With climate change exacerbating the heat-island effect, increasing urban temperatures and adding to heat-related deaths, cities like San Francisco have turned to innovative coating systems that reflect solar rays to cool temperatures and reduce energy use on cooling systems.
New research, led by ETH Zurich with support from the University of Tasmania, UNSW, CSIRO and the US Pacific Northwest National Laboratory has found that merely making buildings, roads and infrastructure lighter can help reduce urban temperatures by 2C to 3C.
The researchers aren’t talking about the weight of the buildings, but rather the colour. By coating infrastructure in lighter colours – ideally white – temperatures can be reduced. However, the researchers note that demand for land use for food production, carbon capture and biodiversity need to be considered before people get their paintbrushes out.
Unlike many other climate-engineering methods proposed to tackle climate change, many of these regional modifications have already been tested and proven to work. Critically, this method has fewer risks compared with injecting aerosols into the atmosphere.
“Extreme temperatures are where human and natural systems are most vulnerable. Changing the radiative properties of land helps address this issue with fewer side effects,” said Director of the ARC Centre of Excellence for Climate Extremes, Prof Andy Pitman.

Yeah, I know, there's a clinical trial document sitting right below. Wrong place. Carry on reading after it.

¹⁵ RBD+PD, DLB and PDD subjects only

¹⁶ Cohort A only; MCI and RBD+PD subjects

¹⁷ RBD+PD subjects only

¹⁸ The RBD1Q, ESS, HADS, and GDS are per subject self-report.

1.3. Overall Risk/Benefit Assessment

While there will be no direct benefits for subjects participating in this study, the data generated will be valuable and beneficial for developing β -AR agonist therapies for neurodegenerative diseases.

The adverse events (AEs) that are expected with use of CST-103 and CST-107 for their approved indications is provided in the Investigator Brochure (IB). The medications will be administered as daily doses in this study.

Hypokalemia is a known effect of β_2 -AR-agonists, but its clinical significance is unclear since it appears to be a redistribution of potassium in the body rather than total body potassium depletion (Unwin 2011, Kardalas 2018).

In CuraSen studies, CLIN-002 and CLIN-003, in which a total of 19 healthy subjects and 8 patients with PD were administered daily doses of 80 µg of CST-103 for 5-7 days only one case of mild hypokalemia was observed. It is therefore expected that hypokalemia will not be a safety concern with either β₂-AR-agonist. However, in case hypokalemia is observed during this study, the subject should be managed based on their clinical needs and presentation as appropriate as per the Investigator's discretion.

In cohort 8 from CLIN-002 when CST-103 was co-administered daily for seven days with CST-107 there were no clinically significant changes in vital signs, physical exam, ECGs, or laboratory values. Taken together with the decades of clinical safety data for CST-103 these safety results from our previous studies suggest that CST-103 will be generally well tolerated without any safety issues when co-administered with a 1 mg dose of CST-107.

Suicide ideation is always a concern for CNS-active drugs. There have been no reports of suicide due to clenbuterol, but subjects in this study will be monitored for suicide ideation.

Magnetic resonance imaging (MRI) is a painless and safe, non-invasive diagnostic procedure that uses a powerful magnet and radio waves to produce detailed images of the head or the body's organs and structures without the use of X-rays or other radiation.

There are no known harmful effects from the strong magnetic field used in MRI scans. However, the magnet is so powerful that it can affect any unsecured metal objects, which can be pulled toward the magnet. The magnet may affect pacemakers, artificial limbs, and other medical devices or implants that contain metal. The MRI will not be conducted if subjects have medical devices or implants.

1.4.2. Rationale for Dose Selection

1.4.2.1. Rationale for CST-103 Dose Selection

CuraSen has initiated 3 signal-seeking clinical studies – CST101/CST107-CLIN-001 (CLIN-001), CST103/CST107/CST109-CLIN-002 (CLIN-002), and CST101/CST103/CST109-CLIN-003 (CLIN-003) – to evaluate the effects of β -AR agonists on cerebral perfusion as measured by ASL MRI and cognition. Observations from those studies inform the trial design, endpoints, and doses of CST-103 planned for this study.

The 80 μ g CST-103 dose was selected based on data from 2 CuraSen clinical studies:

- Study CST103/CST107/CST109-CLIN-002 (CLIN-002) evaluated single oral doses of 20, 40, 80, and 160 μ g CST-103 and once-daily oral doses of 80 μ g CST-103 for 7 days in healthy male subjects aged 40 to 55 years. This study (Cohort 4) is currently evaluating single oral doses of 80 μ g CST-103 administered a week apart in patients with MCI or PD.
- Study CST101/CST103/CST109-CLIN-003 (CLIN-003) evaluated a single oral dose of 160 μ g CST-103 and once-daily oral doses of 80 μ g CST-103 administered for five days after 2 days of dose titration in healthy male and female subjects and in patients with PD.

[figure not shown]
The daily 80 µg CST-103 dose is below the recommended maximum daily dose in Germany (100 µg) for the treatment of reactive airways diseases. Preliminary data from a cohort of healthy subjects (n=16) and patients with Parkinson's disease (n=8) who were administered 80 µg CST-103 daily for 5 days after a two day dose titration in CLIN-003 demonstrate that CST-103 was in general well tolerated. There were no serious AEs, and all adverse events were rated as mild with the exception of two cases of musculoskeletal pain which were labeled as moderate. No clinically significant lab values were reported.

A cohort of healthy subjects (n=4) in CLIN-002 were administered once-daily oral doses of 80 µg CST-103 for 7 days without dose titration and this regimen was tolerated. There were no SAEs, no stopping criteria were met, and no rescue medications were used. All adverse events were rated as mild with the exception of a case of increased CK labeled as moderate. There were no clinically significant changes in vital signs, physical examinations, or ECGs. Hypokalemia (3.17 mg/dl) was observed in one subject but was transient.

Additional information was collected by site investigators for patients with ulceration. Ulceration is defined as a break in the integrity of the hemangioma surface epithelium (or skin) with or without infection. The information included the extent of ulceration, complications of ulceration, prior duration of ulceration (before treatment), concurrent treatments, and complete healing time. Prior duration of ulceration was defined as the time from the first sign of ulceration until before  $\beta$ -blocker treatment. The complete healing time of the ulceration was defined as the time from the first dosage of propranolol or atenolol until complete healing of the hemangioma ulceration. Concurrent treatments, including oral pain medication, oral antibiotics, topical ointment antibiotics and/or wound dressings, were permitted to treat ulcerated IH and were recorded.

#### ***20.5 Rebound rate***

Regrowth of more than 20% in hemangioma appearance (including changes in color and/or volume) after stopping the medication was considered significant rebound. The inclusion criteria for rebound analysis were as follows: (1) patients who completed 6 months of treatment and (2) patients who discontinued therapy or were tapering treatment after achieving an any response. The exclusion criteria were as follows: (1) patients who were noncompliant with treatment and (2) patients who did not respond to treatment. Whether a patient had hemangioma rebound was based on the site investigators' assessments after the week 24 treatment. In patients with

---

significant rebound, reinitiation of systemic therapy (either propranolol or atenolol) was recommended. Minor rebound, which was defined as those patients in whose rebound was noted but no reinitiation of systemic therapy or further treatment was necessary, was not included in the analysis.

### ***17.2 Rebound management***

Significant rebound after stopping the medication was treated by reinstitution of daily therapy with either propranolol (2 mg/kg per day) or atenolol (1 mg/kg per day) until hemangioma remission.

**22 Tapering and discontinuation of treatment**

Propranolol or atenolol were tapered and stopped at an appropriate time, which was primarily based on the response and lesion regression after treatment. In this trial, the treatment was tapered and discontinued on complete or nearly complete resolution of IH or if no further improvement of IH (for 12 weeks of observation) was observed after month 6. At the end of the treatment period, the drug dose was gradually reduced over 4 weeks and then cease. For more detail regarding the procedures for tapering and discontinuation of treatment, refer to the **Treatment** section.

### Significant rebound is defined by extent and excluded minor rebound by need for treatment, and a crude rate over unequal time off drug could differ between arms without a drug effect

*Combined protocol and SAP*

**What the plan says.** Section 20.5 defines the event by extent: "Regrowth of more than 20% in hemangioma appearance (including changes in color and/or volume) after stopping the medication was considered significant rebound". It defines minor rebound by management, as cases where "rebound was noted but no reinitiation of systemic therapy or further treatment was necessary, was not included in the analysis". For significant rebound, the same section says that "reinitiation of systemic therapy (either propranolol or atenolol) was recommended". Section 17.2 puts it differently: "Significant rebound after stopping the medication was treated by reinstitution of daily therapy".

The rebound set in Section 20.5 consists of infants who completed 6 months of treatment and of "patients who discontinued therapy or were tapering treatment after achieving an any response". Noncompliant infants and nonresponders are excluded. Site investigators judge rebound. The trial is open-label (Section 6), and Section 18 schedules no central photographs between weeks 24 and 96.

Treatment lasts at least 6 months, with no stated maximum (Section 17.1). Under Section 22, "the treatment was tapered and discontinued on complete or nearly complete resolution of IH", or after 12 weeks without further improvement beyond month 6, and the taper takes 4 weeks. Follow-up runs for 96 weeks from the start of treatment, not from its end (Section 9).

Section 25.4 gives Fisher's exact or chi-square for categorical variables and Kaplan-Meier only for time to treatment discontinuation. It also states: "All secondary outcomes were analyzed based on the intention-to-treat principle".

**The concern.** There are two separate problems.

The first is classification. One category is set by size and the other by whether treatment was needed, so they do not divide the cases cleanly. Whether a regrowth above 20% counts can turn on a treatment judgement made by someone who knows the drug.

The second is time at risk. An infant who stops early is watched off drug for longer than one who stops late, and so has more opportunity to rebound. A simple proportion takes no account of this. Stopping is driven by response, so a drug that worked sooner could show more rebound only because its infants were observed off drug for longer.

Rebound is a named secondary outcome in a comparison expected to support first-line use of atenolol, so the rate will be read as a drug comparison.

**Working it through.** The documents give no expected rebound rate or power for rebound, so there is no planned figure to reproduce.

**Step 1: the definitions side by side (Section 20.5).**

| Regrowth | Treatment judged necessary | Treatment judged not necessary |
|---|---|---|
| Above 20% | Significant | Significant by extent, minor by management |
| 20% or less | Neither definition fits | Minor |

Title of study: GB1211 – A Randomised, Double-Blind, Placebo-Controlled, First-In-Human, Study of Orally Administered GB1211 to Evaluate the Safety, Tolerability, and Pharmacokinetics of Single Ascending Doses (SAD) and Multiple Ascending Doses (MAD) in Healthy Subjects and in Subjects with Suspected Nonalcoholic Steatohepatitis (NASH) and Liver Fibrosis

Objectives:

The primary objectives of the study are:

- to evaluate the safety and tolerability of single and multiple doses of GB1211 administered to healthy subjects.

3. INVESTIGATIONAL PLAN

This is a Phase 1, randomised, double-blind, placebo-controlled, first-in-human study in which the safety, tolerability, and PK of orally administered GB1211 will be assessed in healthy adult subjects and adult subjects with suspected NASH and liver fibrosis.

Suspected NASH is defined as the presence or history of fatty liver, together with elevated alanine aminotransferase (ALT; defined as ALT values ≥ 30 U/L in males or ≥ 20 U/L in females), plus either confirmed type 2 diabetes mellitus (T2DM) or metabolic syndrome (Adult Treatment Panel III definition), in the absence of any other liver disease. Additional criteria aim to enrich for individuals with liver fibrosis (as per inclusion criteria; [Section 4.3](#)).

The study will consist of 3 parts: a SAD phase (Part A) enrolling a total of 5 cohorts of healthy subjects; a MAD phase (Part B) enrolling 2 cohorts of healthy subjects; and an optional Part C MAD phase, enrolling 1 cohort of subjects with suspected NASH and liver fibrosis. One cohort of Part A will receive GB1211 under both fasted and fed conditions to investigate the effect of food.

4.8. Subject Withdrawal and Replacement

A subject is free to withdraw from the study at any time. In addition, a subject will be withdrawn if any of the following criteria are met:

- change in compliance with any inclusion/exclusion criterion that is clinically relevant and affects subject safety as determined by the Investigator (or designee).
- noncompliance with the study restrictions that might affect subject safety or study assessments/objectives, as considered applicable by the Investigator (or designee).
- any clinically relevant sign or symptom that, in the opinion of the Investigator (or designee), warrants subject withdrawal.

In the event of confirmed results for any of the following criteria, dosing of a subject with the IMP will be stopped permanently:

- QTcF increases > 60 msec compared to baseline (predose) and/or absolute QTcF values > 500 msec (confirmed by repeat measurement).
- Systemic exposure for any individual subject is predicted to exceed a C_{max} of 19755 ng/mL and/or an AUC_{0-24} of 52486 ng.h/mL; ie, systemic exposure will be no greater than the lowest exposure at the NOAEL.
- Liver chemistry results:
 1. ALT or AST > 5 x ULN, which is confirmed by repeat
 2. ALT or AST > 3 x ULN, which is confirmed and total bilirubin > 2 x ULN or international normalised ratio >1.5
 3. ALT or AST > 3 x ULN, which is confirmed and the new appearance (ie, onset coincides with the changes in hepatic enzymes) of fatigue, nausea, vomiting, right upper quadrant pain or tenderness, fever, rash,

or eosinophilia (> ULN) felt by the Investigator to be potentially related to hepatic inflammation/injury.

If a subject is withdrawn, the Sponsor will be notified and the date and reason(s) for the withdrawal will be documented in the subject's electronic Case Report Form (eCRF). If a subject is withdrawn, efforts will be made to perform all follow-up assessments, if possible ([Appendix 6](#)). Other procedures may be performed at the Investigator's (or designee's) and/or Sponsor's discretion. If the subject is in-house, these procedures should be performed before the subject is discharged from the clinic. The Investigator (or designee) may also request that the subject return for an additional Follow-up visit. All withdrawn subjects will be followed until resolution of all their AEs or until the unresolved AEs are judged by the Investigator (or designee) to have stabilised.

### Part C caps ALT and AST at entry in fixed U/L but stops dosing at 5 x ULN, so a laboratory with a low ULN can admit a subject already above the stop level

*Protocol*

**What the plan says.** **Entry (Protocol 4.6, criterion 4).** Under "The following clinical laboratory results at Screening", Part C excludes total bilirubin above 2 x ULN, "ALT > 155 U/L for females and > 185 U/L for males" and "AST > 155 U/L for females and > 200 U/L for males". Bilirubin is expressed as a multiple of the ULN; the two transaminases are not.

“This research suggests that by taking a regional approach, at least in temperate zones, policy and investment decisions can be pragmatically and affordably focused on areas of greatest need.”
By contrast other proposed forms of large-scale climate engineering, such as spraying sulphate aerosols into the atmosphere, fertilising the ocean with iron and even building giant mirrors in space, have questionable effectiveness and are likely to alter climate systems in unexpected ways. They could make situations worse for some countries.
The researchers gained their results by modelling how changing only the radiative properties of agricultural land and high population areas across North America, Europe and Asia would impact average temperatures, extreme temperatures and precipitation.
The results showed small impacts on average temperatures, little change in precipitation — except in Asia — but significant reductions in extreme temperatures.
“Regional land-based climate engineering can be effective but we need to consider competing demands for land use, for instance for food production, biodiversity, carbon uptake, recreational areas and much more before putting it into effect,” said lead author Prof Sonia Seneviratne of ETH Zurich.
“We must remember land-based climate engineering is not a silver bullet, it is just one part of a possible climate solution, and it would have no effects on global mean warming or ocean acidification. There are still important moral, economic and practical imperatives to consider that mean mitigation and adaption should still remain at the forefront of our approach to dealing with global warming.”